I think the best strategy to maximizing your chances at the box office, is to do extensive surveying by people over what films they chose to watch over a period of time and why. I don't think there's enough emphasis on this in box-office analysis. The two measures that box office analysts look at are actual opening weekend numbers and cinemascore (the grade the moviegoer gives the film upon walking out of the theater). As far as I know there's not much surveying being done as to what drew the moviegoer into the theater in the first place.
Nevertheless, here's what drew me to the films I wanted to see this year. This has no relation to whether I was satisfied by the films or whether I actually made it to the movie theater. I admit the second factor is important, but sometimes circumstances determine whether you see the film in a theater or not (for example, was I busy that weekend, did I have anyone to go with). Coincidentally, if someone drags me to a movie, that doesn't mean it's a movie I wanted to see, so I didn't include those films. As you read this, think about what draws you to a film:
Disclaimer: I'm going to be doing some rambling here
Be Kind Rewind: Movie enthusiasts naturally want to see films that are self-reflexive and are about the movies and while the movie's main draw was that it would present 2-minute parodies of classic films, that you might also be able to see on youtube, the whole theme seemed very intriguing. In this day and age, anything that's a compilation of sketches and skits does not bode well in movie or tv form, considering you can watch great 3-minute pieces of entertainment all day. Movies are about wanting to be entertained by a 90-minute arc and that can't be found on youtube. Anyway, I'm going on a tangent here.....Be Kind Rewind also had Jack Black who I absolutely love and Danny Glover, and the setting of a video store resonated with me since I worked at Blockbuster the summer before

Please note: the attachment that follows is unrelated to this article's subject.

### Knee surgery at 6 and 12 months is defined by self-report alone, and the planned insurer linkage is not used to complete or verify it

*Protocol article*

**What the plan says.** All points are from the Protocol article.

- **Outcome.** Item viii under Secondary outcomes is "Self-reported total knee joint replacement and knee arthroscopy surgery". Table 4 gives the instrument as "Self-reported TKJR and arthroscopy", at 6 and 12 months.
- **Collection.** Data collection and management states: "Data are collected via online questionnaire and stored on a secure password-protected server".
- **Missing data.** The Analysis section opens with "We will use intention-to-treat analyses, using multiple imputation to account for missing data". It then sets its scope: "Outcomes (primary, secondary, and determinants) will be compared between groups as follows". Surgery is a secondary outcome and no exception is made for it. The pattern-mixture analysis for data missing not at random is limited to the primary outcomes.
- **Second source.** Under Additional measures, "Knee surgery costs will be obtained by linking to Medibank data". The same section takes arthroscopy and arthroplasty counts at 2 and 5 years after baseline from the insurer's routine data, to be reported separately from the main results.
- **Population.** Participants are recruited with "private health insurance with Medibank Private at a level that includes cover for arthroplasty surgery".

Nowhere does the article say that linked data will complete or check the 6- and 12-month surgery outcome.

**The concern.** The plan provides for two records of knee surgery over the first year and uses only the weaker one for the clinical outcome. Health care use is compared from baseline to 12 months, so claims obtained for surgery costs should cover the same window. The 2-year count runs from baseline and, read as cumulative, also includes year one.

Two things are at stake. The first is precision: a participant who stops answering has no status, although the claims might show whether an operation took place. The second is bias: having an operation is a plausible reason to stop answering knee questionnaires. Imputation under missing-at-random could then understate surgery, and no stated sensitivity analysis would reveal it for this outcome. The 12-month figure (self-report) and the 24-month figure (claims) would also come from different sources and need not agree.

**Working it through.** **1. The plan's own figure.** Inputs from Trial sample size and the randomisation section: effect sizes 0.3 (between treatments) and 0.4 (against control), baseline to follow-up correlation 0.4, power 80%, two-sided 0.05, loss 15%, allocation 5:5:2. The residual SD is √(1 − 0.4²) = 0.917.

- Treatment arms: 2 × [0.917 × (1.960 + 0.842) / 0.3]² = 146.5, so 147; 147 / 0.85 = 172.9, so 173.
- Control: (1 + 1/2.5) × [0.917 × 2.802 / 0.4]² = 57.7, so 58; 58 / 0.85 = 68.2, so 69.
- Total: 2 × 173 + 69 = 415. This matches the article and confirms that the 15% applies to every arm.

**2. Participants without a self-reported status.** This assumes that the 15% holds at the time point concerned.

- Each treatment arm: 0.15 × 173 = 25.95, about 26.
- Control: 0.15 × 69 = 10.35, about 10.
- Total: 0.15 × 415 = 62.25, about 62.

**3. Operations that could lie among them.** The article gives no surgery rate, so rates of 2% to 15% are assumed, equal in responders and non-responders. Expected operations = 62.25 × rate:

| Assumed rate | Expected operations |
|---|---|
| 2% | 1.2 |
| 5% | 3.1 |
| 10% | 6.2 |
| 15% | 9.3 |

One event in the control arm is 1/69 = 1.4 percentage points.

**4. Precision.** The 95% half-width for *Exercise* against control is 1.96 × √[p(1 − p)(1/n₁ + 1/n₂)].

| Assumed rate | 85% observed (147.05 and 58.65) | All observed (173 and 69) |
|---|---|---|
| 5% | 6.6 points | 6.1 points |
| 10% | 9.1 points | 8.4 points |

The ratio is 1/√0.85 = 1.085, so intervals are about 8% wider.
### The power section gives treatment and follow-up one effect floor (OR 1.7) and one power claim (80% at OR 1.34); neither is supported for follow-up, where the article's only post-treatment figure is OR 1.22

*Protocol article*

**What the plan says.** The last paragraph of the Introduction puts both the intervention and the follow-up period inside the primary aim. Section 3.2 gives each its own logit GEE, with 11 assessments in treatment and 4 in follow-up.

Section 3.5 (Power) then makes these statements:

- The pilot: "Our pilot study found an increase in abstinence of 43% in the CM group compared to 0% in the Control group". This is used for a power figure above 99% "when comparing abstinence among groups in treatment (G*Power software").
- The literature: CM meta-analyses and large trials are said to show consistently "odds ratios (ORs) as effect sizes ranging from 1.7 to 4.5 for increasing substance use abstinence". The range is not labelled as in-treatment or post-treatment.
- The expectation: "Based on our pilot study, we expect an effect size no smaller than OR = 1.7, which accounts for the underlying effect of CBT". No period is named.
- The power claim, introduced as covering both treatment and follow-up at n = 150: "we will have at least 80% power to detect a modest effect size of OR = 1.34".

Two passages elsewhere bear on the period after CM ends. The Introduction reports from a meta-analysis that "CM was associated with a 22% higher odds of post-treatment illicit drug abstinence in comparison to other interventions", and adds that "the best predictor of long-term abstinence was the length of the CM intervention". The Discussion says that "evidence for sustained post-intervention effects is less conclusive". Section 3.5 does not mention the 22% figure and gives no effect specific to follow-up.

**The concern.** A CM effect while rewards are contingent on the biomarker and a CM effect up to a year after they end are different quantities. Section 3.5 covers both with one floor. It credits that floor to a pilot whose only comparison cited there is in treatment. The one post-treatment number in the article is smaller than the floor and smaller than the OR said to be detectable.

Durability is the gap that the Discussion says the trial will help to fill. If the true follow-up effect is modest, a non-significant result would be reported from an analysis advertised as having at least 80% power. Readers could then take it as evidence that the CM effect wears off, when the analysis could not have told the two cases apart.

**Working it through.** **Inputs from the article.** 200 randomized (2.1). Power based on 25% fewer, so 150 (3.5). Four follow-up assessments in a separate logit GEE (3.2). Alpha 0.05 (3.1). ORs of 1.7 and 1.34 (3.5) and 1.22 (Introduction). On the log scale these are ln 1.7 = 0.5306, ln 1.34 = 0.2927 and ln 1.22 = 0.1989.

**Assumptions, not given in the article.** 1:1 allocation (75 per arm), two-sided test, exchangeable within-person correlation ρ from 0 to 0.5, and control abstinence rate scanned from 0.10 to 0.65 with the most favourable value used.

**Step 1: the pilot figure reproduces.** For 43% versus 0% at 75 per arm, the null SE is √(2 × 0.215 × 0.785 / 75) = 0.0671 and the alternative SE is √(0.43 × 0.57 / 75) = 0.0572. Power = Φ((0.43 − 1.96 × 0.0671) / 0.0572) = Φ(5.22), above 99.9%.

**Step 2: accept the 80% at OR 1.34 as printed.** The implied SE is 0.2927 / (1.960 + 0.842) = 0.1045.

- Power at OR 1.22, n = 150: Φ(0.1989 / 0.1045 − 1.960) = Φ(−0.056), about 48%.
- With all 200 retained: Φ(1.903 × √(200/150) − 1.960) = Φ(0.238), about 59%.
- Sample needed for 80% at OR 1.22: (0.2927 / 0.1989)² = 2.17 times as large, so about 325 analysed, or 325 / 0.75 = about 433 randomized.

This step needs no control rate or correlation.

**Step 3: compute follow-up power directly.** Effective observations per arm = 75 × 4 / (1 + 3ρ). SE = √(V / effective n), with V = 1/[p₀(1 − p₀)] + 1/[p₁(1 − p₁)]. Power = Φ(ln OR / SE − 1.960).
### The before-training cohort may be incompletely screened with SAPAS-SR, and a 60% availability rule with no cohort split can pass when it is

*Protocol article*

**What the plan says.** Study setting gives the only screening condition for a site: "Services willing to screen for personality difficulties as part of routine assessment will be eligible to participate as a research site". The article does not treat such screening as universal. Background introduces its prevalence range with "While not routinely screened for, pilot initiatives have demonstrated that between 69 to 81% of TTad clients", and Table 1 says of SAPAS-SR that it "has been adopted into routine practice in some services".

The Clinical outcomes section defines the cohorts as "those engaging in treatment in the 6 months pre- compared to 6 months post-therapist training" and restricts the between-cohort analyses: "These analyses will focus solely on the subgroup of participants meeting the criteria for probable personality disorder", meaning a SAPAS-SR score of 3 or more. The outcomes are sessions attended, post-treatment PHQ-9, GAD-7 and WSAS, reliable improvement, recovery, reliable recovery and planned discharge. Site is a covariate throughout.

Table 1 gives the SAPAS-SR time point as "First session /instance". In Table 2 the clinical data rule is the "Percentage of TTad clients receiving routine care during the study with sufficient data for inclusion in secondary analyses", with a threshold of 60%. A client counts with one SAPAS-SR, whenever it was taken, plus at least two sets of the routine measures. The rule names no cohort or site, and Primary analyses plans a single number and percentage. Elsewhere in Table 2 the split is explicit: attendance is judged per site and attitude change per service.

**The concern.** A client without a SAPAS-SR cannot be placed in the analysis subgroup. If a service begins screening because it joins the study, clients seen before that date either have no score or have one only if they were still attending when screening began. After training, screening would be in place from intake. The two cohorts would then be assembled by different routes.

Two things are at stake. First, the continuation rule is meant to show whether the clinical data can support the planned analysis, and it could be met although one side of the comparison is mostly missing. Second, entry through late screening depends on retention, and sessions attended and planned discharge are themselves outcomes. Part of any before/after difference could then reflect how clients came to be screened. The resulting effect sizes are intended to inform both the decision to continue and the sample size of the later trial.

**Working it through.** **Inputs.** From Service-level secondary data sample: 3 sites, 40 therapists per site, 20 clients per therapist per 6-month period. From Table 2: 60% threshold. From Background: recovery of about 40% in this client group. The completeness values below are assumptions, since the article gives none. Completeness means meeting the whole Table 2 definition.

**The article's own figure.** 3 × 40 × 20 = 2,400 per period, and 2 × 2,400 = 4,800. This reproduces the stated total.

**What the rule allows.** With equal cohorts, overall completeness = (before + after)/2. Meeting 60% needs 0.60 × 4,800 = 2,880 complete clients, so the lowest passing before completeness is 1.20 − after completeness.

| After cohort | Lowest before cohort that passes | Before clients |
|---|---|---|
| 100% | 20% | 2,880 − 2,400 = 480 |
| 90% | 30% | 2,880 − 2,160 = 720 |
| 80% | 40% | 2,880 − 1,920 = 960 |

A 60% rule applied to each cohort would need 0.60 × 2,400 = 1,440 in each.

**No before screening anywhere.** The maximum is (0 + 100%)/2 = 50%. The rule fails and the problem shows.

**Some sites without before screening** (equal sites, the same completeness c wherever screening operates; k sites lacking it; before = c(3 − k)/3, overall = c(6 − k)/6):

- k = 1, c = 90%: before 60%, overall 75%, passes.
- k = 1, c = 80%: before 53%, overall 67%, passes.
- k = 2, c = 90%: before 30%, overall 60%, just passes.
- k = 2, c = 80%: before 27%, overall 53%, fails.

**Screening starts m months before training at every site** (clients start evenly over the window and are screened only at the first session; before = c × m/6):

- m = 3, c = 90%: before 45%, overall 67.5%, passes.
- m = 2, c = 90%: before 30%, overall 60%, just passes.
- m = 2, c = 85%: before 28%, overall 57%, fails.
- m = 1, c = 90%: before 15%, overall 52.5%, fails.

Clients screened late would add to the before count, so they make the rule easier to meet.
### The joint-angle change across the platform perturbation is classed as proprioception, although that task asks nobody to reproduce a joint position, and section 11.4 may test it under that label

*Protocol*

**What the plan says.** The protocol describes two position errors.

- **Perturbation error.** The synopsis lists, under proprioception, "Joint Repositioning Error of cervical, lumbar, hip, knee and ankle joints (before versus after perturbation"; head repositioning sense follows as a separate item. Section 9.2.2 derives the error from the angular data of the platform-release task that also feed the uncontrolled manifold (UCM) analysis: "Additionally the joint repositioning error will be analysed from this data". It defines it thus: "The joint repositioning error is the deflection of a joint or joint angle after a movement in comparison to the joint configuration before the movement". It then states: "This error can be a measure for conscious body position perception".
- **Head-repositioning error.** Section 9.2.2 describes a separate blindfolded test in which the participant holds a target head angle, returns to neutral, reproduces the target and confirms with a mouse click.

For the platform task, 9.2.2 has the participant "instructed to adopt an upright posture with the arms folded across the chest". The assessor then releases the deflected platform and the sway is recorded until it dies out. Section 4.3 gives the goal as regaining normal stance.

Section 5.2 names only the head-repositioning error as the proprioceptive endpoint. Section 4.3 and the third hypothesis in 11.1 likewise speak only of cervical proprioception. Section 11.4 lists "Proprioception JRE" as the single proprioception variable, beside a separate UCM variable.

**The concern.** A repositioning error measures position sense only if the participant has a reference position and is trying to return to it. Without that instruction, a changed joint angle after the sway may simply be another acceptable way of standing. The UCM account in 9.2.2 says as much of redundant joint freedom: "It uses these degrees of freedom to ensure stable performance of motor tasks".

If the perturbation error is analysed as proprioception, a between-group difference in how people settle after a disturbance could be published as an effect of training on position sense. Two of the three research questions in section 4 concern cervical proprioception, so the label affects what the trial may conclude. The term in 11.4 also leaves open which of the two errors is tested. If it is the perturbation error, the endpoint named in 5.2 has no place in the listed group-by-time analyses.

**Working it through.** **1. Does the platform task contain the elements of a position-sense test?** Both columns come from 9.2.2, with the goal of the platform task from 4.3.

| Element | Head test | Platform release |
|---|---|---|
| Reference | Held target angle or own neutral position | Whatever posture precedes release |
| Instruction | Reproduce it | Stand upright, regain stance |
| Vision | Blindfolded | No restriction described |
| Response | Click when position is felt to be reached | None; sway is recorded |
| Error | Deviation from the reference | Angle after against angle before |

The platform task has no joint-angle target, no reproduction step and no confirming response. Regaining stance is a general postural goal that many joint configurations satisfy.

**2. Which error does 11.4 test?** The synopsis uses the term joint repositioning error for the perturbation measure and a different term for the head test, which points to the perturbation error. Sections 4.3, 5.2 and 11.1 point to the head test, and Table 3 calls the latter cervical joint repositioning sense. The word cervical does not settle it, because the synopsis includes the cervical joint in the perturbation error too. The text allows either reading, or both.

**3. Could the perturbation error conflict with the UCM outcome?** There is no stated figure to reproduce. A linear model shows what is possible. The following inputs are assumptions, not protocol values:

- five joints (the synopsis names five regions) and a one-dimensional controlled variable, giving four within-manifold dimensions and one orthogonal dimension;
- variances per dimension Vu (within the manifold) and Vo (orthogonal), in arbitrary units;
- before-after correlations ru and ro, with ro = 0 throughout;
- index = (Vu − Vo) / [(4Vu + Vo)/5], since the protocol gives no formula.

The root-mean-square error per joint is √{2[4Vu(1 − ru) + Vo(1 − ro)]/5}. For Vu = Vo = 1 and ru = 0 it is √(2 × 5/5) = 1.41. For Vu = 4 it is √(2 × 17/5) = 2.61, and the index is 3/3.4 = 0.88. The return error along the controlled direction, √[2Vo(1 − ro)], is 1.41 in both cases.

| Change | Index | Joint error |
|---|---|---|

21: Bringing Down the House: An interest in seeing a new side of Kevin Spacey combined with the fact that I've heard much about this interesting story. Of course, as the film got closer to the premiere date, I heard on chasingthefrog.com that it has absolutely nothing to do with the actual story, so I lost considerable interest.
Iron Man: If I knew that Jon Favreau directed it beforehand, I might have had second thoughts (yes, I knew he directed Elf), but it's a standard superhero film and when it hit #1 and broke records, there definitely was a bandwagon aspect. You want to be on board the next big thing. A lot of people talk about the unconventional casting of Robert Downey Jr but I don't think that's so unconventional: Nothing about Tobey MaGuire, Ed Norton or Ben Affleck ever screamed out "action star." It's been the standard for the last decade to have an A-list actor with box office draw as opposed to an action-hero type: Bruce Willis, Clint Eastwood, Sylvester Stallone, or Vin Diesel. Besides, Robert Downey Jr. was by no means a down-and-out actor. Rather, the inclusions of Gwenyth Paltrow and Terrence Howard were points of interest to me. The overall visual look of the film and the idea of self-made superhero as opposed to superhero through scienctific freak accident.
The Happening: M. Night Shamylan's films are always original and inventive, whether they're hit or miss, so even if it ultimately doesn't hold up, I tend to appreciate the effort. Mark Wahlberg is also a fascinating actor and this felt like an out-of-his-element kind of role
Indiana Jones: How could you not see it, considering Indiana Jones is my favorite movie series